Hackley also turned his attention to politics, running for election in 1886 in a bid to become only the second Black man in the Colorado legislature (John T. Gunnell was the first).8 Ever the maverick, Hackley ran not as a member of the Republican Party that traditionally enjoyed the support of the African American community, but rather as an independent on what he called the “Liberty Union Ticket.” Hackley believed the party reflected the dissatisfaction of Black voters, “an element long depended upon by Republicans for victories and correspondingly affronted, cheated, or ignored in the awarding of benefits.”9Hackley lost the election by 111 votes.

In the summer of 1887, Denver’s mayor offered Hackley the post of clerk of the police court, but the young lawyer declined it. Before long, his life would change in several ways. In 1889, Hackley joined former Booker T. Washington protégé Joseph D.D. Rivers to form The Statesman newspaper. Later known as The Denver Statesman and eventually as The Denver Star, Hackley envisioned the newspaper as the means by which the African American communities of Colorado, Wyoming, and Montana could “voice their opinions, assert their rights, and demand their due recognition.”10 Hackley also met his future wife, Emma Azalia Smith, in 1889. Smith, the granddaughter of a freed slave, was a musical prodigy who went on to be the first Black graduate of the Denver University School of Music in 1900.11

Edwin and Azalia soon became a power couple in Denver’s Black community, marrying on January 29, 1894. She wrote a column on women’s issues for the Statesman, while also performing publicly to great acclaim as a vocalist. Together, the Hackleys founded the Imperial Order of Libyans, a service organization that advocated for Black pride and against racial prejudice. Meanwhile, Edwin used his position as editor of the Statesman to speak out against prejudice and racial inequality at every turn. Responding to criticism in white newspapers of his paper’s call for a boycott of a business that had fired a Black employee, Hackley wrote:

We ask no more now for the colored citizen than he is entitled to. We are willing to outgrow the ills arising from his ignorance and past condition. But the time when the colored man shall have an open chance to live and improve like other people need not be the millennium.12

In other writings, Hackley urged Black voters to reject the confines of party affiliations and support only those candidates who were committed to the interests of the Black community. Calling the Republican Party an “insincere pretender” and the Democratic counterpart “soulless,” Hackley advocated for Blacks to “join those having leading interests common with them, binding themselves by no other obligations,” and to offer the major parties “no hope of forgetfulness for an unpardonable past.”13

But by late 1899, Hackley was frustrated on many fronts. His law practice was practically nonexistent, he’d been rebuffed in efforts to secure a federal patronage position, and the Statesman was failing financially; before the end of the year, he sold the newspaper to G.F. Franklin.14 The Hackley’s marriage had also soured, and in 1900, they relocated to Philadelphia.15 Although they didn’t officially divorce until 1910, Edwin and Azalia began to lead separate lives, as she concentrated on her musical career. Hackley turned his attention to writing, penning the 1913 musical drama The Ambassador. Hackley also performed a great service for Blacks traveling through Jim Crow America by co-authoring the 1930 book Hackley and Harrison’s Hotel and Apartment Guide for Colored Travelers, an influential precursor to the famed Green Book for Black motorists.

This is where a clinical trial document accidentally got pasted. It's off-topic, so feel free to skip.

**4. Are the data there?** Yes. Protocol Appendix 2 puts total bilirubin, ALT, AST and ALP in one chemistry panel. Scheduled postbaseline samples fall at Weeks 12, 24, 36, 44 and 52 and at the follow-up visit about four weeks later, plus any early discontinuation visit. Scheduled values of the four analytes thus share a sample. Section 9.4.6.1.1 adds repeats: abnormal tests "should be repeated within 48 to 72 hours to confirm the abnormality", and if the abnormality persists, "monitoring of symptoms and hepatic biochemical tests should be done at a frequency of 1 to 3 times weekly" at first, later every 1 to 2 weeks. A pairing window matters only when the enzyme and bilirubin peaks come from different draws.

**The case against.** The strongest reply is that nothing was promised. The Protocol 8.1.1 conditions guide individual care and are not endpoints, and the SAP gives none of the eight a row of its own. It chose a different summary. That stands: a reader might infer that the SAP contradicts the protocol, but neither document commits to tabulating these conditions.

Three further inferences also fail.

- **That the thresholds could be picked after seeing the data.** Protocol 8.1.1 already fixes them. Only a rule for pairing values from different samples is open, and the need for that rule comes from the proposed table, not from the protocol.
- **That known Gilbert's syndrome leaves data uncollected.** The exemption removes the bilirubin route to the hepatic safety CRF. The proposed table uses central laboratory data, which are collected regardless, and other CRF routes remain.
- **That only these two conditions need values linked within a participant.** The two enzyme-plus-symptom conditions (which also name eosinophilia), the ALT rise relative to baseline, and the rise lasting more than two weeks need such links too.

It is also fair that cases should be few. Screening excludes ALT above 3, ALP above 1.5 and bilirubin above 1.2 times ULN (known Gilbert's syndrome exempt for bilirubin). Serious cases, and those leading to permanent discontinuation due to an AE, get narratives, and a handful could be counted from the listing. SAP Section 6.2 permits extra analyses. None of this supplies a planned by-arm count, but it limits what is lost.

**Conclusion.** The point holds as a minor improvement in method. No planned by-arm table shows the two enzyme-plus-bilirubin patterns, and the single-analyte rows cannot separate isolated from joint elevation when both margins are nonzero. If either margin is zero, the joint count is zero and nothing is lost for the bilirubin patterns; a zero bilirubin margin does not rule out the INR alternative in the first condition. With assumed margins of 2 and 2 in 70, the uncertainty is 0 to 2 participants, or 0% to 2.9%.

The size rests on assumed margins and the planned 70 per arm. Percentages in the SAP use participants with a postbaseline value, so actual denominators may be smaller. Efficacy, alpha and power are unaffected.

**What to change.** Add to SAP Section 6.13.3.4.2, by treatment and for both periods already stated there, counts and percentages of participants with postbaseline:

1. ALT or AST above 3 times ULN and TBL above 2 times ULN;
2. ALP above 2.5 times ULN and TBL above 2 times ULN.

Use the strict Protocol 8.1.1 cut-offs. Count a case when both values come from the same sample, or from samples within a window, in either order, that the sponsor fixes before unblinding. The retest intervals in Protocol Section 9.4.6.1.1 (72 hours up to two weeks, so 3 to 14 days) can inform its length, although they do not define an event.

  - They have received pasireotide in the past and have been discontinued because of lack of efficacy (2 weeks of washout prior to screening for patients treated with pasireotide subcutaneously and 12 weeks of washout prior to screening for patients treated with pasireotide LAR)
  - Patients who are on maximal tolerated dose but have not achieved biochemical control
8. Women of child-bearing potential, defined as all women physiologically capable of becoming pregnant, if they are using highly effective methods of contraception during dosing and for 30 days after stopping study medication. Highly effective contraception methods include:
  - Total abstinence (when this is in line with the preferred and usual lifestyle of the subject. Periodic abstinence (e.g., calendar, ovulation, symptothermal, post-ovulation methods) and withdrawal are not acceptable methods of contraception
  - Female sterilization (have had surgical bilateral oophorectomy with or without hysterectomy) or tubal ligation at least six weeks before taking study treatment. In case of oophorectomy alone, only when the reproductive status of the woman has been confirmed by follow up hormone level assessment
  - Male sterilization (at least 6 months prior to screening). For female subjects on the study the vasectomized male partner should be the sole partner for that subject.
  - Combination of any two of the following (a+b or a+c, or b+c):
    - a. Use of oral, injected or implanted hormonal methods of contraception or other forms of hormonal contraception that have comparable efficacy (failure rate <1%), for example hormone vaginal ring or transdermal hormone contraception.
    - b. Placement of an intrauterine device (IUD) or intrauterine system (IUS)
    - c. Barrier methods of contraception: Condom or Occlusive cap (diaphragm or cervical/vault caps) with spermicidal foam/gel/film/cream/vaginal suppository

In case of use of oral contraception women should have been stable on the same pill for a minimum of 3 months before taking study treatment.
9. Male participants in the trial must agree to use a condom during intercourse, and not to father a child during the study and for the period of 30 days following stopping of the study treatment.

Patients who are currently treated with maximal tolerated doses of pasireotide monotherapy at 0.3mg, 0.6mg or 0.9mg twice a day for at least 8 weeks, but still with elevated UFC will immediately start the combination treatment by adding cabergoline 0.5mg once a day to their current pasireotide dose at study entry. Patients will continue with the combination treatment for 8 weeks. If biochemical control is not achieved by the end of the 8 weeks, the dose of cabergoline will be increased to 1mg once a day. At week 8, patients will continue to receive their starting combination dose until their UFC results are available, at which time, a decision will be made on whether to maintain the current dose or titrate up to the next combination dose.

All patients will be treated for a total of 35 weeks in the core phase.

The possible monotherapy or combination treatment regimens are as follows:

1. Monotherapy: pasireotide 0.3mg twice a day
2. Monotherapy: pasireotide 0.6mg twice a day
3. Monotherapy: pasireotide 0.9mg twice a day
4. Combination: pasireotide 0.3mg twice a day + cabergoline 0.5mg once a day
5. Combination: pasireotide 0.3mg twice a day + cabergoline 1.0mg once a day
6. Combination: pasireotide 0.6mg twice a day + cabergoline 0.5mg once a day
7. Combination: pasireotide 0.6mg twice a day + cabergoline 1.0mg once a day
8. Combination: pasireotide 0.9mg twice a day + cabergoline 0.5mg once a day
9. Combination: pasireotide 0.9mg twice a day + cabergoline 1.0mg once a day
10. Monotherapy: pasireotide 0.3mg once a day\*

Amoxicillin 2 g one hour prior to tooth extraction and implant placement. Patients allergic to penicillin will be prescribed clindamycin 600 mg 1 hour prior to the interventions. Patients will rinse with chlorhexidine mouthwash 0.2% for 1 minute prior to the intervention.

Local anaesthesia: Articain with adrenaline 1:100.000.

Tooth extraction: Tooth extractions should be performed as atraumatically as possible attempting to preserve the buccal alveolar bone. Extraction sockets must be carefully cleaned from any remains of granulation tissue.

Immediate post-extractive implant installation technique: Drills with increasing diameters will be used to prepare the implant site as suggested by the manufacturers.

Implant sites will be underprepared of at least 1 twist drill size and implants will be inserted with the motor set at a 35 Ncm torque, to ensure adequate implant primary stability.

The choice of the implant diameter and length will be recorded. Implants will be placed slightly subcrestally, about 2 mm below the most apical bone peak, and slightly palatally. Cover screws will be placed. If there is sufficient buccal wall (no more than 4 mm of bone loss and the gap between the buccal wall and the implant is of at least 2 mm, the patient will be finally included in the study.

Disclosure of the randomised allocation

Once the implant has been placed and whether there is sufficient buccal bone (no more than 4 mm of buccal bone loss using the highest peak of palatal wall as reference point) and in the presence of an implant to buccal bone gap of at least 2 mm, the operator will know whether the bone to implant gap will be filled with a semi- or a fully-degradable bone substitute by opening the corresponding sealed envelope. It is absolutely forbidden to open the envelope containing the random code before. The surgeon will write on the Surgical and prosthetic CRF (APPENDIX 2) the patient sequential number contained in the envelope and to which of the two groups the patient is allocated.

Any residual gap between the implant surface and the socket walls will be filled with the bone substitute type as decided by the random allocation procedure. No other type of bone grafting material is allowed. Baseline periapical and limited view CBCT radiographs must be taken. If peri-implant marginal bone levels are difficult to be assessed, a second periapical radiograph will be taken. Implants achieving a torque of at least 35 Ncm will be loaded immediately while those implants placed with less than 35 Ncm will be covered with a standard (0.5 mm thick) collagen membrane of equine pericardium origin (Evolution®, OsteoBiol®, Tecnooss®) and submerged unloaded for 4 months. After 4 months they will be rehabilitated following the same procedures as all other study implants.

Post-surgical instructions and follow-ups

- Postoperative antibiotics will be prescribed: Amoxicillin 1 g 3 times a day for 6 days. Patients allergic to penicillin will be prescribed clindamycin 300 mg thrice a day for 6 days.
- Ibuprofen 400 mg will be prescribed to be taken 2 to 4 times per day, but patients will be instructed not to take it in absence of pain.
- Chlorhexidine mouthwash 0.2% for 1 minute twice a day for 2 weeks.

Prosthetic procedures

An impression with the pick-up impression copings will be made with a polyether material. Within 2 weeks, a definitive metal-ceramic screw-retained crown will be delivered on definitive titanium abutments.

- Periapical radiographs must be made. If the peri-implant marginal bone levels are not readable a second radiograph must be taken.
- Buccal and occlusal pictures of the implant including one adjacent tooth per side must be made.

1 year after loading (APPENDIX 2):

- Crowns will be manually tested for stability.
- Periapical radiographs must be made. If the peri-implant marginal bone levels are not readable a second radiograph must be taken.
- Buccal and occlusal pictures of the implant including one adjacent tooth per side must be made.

Hackley died on July 11, 1940, at the age of 81. While his accomplishments in the courtroom may have been modest, he left behind a legacy of battling racism and second-class status, and he blazed a trail that other Colorado lawyers would follow.

Joseph H. Stuart

Colorado’s second Black lawyer, Joseph H. Stuart, was born in the British West Indies in 1854. After graduating from Codrington College in Barbados, Stuart emigrated to South Carolina, where he attended Cedar Hall Academy. Stuart briefly worked as a schoolteacher but soon moved on to the University of South Carolina Law School. After graduating in 1875 as Reconstruction ended, Stuart (like many Blacks) left the increasingly violent South for better opportunities in a more tolerant state. By 1879, Stuart had set up a law practice in Topeka, Kansas (however, he was not admitted to the Kansas bar until 1883). In 1890, Stuart moved to San Diego, California, but its tiny African American community didn’t provide much of a client base. So he relocated to Denver, and on December 1, 1891, Stuart officially became Colorado’s second Black lawyer.16

Stuart thrived, both in practice and in politics in Arapahoe County. He was elected to the Colorado legislature in 1895, becoming the state’s second Black representative. Among other achievements, he sponsored a bill to strengthen civil rights by providing for equal access to public places like restaurants, hotels, and entertainment venues.17 Sadly, Stuart did not win another term after 1897, and the passage of Jim Crow measures weakened the effectiveness of the earlier legislative gains. Stuart remained active in his law practice, however, traveling to Trinidad in 1907 to defend Grattan Turner, a Black man from Denver, in a high-profile murder trial there.